‘Too many flaws’: Executions in Washington suspended indefinitely
Inslee, a Democrat elected as governor in 2012, said at a news conference Tuesday that he had spent months speaking with prosecutors, law enforcement officials, and family members of the people victimized by those on death row. The ultimate result, he said, is that the death penalty is imposed in unequal and inconsistent situations.
“There have been too many doubts raised about capital punishment, there are too many flaws in this system today,” he said, as quoted by the Seattle Post-Intelligencer. “There is too much at stake to accept an imperfect system…Equal justice under the law is the state’s primary responsibility. I’m not convinced equal justice is being served.”
Inslee said that for as long as he is in office, if a death penalty case comes to his desk he will issue a reprieve, which neither pardons an inmate nor commutes their sentence into a lesser punishment.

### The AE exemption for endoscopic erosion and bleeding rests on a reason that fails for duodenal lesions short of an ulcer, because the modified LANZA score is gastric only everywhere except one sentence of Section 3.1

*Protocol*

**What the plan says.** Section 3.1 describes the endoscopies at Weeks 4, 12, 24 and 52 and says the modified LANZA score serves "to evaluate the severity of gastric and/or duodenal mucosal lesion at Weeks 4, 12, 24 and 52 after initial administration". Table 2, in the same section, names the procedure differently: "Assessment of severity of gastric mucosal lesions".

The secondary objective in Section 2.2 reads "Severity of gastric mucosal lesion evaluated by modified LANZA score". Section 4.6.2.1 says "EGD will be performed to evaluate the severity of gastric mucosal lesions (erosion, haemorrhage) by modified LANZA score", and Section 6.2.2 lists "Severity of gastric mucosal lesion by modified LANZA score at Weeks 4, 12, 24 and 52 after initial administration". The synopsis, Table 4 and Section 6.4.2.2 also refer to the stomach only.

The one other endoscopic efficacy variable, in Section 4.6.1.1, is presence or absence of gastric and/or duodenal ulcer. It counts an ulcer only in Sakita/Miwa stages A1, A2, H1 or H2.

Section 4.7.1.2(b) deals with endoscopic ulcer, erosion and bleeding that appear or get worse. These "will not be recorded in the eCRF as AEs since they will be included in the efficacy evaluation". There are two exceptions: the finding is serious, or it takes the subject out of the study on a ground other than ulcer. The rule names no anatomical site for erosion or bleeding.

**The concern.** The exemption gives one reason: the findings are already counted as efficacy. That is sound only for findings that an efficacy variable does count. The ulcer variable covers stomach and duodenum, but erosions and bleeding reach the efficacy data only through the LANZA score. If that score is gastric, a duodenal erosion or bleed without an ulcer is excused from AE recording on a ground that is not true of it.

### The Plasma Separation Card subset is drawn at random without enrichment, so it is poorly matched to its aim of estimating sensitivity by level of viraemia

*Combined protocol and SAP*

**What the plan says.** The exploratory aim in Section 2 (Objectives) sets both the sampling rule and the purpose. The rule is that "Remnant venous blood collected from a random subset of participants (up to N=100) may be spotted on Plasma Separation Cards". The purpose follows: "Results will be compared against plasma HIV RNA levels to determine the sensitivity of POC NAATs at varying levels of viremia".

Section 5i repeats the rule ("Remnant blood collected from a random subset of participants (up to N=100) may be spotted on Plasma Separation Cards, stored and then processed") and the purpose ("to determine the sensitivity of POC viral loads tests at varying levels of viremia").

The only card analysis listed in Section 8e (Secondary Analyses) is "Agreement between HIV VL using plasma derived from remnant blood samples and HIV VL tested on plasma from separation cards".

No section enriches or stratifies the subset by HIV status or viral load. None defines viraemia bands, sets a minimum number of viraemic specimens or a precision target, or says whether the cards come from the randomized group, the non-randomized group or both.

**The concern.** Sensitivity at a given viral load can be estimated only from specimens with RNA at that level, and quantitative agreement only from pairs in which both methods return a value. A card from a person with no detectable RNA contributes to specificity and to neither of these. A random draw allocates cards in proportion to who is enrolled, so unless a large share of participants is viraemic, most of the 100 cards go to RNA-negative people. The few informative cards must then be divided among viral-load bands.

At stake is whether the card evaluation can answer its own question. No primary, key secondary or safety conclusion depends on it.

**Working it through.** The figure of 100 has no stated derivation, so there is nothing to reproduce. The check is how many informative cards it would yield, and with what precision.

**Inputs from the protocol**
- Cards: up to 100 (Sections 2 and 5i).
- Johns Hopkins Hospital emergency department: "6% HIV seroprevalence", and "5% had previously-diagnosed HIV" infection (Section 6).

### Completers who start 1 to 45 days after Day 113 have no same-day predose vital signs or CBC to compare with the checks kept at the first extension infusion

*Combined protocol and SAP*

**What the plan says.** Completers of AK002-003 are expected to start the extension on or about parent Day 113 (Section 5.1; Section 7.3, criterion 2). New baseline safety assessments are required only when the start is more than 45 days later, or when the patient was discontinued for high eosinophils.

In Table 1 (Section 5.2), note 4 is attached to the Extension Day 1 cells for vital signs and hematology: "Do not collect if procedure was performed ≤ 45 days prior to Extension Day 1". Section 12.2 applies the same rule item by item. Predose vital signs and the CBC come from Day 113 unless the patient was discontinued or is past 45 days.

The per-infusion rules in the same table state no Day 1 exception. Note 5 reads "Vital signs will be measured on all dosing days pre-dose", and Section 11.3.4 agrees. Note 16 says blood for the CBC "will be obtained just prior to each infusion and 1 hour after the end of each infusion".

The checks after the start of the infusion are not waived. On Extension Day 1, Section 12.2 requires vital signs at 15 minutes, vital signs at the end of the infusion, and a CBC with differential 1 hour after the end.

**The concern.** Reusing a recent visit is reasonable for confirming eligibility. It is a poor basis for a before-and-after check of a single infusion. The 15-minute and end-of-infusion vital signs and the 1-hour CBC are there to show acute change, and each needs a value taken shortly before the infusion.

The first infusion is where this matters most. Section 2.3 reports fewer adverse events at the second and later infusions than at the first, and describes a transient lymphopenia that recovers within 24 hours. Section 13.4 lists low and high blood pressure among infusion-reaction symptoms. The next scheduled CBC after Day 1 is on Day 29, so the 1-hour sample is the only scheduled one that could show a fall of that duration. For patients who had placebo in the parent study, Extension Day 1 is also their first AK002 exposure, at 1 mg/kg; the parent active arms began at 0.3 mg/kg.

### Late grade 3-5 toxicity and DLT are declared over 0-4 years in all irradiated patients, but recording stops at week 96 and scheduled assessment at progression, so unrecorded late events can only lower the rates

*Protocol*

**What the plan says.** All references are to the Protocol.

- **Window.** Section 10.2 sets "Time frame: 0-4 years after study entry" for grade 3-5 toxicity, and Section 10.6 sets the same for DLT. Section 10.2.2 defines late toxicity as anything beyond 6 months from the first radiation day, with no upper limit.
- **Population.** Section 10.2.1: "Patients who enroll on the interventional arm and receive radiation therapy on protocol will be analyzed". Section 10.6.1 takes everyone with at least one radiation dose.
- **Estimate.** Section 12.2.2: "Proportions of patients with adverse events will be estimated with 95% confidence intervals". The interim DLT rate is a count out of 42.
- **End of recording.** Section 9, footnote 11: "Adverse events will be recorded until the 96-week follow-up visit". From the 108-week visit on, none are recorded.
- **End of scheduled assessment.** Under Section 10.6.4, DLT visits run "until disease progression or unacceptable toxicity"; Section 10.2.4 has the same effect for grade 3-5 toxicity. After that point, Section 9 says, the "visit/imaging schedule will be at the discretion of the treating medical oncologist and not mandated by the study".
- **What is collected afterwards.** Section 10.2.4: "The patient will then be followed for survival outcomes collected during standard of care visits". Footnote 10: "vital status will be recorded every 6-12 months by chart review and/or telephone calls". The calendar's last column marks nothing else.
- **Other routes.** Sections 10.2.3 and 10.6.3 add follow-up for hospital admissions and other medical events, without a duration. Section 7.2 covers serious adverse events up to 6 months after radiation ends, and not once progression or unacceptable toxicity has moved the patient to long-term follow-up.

“During my term, we will not be executing people. Nobody is getting out of prison, period,” he said.
“I want to acknowledge that there are many good protections built into Washington State’s death penalty law, but there have been too many doubts raised about capital punishment. There are too many flaws in the system. And when the ultimate decision is death there is too much at stake to accept an imperfect system.”
The announcement comes as nine men sentenced to death await their fate in Washington State Penitentiary in Walla Walla. If the governor’s moratorium is ever lifted Jonathan Lee Gentry, convicted of killing a 12-year-old girl in 1988, may be the first to be executed.
His petition for release was rejected last month by the state Supreme Court, making it possible he will be the 33rd person to be executed in the state since 1982. The last execution came in 2010, when prisoner Cal Coburn Brown died by lethal injection for the 1991 murder of a Seattle woman.
Inslee reminded the public that he did not have any doubt that those men slated to die were guilty.
“With my action today I expect Washington State will join a growing national conversation about capital punishment,” he said. “I welcome that and I’m confident that our citizens will engage in this very important debate.”